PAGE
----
skogsgurra's country. I think the name was "Emalja" it had 25+ % TiO2.

http://www.bhamrails.info/



RE: Vintage Blast Furnaces of the World

unclesyd
Was the Ox moor furnace by you, or was that one in Bessemer, down the road?
B.E.

RE: Vintage Blast Furnaces of the World

The Oxmoor furnaces were just east of Bessemer, AL near Shannon on the east side of Red Mountain, the source of most of the area's iron ore. It was interesting that the Pyne Mine, the only vertical shaft iron mine in the area is located only about a mile from where the Oxmoor furnaces were located. The Tannehill Furnace was on the west side of Red Mountain just a few miles down the road. Between Oxmoor and Tannehill is the Muskoda #4 mine iron mine. This is the only mine in the world that you can get all the ingredients for the manufacture of iron. Coal, iron and dolomitic limestone can all be brought out the same portal.  

In growing up in this area I was able to cover nearly all the area where old mines and furnaces were located. In my home town you could tell whether members of the a family worked with the coal or iron industry by what color there laundry was red for iron and black for coal or greasy looking, like my father's from the steel mills.

Red Mountain is was the main source of iron ore for the area while a few miles east and west are large deposits of coal. The form of iron ore found in Red Mountain was extremely tough to mine. Several years ago a group driving a tunnel through the mountain hit the ore and came to an abrupt halt. This ore caused and extended delay in the project. It also seems that none on that project check on old mine locations and galleries, all the tunnels also kept the project in check.

RE: Vintage Blast Furnaces of the World

Interesting stuff.
The Making, Shaping and Treating of Steel has a 35-page, illustrated chapter called 'Evolution of Iron- and Steelmaking' which covers the subject. Am looking at the 10th Edn. (1985) but I think the earlier editions (e.g., 9th, 1971) have the same & are much cheaper; sometimes on eBay.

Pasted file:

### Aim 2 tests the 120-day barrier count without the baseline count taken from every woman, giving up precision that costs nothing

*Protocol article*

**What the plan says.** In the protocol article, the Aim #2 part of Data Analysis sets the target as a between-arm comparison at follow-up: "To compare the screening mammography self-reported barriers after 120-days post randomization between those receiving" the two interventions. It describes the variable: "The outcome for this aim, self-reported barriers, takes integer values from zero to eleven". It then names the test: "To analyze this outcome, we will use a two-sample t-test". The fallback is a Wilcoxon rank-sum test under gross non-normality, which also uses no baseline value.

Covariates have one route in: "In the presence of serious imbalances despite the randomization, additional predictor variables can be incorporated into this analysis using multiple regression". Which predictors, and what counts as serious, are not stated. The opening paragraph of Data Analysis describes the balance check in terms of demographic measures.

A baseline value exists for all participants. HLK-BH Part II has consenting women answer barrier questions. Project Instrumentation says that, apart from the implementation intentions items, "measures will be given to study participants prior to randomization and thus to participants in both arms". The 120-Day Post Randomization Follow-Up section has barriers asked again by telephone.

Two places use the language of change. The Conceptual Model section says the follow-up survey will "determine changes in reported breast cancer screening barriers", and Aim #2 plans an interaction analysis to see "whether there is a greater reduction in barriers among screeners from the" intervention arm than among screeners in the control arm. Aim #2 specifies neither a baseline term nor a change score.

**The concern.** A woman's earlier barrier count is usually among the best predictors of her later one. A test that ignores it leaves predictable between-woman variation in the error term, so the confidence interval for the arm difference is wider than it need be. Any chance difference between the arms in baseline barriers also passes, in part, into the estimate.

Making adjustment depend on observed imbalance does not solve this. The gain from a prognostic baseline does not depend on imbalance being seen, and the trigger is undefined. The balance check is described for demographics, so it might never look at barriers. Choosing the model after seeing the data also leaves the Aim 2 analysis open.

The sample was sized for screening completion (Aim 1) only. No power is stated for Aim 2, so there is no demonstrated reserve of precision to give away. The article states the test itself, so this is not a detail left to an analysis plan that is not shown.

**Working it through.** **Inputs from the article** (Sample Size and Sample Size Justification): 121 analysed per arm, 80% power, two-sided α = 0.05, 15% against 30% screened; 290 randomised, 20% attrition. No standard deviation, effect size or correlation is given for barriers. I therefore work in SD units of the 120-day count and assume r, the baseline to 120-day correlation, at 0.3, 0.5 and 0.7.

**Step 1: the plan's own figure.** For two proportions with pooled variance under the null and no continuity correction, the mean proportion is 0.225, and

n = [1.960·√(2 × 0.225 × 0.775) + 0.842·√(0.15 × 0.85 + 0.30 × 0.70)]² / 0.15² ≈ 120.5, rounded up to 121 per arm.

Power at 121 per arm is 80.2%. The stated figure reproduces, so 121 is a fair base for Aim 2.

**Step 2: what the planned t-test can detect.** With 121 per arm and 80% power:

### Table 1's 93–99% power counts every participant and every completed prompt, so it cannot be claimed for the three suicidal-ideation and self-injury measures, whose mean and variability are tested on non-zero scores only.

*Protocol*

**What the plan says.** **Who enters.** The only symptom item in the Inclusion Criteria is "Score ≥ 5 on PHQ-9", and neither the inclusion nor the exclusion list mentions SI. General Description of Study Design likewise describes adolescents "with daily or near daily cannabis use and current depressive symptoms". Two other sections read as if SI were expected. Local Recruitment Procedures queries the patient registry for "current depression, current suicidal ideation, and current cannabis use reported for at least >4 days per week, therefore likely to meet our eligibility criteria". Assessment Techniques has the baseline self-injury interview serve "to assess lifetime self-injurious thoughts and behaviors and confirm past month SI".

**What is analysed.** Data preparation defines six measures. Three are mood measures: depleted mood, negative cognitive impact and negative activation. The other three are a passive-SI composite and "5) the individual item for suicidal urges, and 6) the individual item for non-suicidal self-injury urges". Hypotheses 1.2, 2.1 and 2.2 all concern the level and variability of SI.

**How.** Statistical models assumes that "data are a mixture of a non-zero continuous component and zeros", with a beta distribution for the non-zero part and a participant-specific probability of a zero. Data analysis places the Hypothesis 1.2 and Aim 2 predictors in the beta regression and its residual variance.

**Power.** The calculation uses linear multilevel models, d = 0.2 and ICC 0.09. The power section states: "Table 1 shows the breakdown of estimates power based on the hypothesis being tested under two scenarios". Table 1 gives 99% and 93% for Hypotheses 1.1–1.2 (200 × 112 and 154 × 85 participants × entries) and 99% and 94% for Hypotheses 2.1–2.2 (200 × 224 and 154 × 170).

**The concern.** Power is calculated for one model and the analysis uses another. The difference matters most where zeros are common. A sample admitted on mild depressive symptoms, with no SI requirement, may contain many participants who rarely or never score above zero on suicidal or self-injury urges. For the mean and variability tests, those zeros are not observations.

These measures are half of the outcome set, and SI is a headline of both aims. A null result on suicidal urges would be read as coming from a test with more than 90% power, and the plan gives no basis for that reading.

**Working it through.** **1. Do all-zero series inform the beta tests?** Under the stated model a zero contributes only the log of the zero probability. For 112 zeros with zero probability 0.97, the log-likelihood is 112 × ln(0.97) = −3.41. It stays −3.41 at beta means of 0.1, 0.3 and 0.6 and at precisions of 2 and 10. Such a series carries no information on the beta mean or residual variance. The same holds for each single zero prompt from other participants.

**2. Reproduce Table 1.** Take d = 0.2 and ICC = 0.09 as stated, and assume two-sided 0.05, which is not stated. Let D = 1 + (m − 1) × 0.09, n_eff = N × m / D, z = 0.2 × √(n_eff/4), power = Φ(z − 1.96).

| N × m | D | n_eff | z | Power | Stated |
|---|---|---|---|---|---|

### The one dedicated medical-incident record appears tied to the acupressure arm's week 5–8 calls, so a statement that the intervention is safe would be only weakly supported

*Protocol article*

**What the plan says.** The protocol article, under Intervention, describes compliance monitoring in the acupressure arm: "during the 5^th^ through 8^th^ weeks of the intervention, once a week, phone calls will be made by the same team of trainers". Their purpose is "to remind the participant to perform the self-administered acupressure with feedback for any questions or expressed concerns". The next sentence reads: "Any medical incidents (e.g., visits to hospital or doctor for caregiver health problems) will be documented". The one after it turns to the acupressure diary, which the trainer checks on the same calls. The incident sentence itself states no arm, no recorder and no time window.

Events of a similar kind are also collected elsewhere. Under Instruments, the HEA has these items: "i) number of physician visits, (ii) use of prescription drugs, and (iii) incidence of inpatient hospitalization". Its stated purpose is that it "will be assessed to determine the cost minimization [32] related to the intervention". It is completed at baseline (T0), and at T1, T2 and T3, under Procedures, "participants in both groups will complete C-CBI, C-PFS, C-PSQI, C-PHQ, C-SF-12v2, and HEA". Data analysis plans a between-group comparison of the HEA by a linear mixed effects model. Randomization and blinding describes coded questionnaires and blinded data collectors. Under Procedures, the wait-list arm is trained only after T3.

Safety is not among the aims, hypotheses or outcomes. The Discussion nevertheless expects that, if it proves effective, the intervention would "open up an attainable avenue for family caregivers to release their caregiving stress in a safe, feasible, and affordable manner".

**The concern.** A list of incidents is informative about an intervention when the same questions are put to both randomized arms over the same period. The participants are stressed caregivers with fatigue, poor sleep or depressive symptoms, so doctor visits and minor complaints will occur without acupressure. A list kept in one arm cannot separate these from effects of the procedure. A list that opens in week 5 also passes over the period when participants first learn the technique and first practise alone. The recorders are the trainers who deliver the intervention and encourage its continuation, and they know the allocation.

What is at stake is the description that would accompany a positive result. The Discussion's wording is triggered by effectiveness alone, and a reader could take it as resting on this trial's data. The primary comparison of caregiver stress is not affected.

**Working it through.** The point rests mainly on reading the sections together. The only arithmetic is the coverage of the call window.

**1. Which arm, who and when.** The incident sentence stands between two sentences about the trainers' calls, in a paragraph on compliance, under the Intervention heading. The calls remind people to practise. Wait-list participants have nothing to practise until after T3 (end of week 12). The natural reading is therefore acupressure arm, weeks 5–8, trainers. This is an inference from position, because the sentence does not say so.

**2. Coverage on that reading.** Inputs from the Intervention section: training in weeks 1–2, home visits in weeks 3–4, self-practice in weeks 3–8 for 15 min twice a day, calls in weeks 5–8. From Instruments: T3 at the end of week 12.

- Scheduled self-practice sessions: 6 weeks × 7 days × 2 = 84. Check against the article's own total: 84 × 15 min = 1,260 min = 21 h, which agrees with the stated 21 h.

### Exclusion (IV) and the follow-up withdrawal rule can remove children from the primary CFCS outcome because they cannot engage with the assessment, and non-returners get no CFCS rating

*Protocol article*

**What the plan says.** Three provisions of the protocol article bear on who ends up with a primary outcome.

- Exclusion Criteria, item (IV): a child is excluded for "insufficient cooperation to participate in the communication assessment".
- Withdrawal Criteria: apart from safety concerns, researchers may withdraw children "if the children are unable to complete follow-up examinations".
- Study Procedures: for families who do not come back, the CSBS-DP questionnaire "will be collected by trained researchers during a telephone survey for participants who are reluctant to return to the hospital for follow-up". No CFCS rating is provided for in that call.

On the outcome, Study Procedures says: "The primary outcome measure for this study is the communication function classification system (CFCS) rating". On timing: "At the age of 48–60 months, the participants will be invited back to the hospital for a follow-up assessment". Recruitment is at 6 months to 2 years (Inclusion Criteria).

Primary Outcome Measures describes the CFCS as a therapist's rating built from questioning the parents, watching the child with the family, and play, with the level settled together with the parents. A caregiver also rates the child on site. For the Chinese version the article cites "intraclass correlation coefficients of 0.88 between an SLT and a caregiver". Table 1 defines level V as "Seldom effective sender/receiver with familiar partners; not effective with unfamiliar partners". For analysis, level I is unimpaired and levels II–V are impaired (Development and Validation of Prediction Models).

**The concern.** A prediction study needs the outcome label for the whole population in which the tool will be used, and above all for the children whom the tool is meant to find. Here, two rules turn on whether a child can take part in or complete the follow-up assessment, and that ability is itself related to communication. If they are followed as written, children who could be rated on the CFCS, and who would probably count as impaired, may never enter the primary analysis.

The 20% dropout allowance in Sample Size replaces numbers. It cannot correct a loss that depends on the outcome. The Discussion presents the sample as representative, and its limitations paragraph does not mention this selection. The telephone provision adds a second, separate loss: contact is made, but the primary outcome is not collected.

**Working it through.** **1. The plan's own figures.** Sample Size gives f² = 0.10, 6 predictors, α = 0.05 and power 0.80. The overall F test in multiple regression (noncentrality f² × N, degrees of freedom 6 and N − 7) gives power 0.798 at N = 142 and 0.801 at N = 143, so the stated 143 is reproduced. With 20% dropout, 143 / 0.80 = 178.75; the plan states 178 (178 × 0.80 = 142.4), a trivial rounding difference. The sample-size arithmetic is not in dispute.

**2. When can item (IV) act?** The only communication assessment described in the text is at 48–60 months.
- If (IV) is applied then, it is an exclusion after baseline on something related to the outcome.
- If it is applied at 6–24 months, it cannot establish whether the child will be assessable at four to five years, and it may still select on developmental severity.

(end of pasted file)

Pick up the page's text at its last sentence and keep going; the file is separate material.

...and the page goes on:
http://www.campusi.com/search.pl?cat=book&isbn=&title=Making%2C+Shaping+and+Treating+of+Steel

Never been to Birmingham, Ala. (Atlanta was probably my closest) but I bought a load of Trambeam patent rail from near there (about 45 miles up the road in Attalla).

RE: Vintage Blast Furnaces of the World

Nothing quite like standing up on the grating of a boiler near the (hot as he**) flue gas outlet / ID fan inlet pumping the sampling bulb and then shaking an Orsat analyzer bottle time after time.

Thanks for the memory trip unclesyd.

rmw

RE: Vintage Blast Furnaces of the World

(OP)
Thanks a lot for good tips!

As it happens, I am going to Elizabeth NJ to have a look at bearing problems in gantry cranes (big harbour there) and that is not far at all from http://www.cornwallironfurnace.org/ So, tis is definitely a place where we (yes, Missus coming with me) will go. Thanks CJCPE!

And, as it happens again, I will then go to Mechanic Falls ME for another bearing-related business. And that brings us very close to Boston where this tip will come in handy http://www.nps.gov/sair/ Thanks arto!

Anyone near these sites? Would be very nice to have lunch, dinner, a beer or whatever if that is so (my accountant told me I need to have expenses). We need more Eng-Tips person-to-person meetings. Post here - or find my e-mail address from the (Swedish) home-page. It is there, only a little hard to find if you are not good at Swedish.  smile

Gunnar Englund
www.gke.org
--------------------------------------
100 % recycled posting: Electrons, ideas, finger-tips have been used over and over again...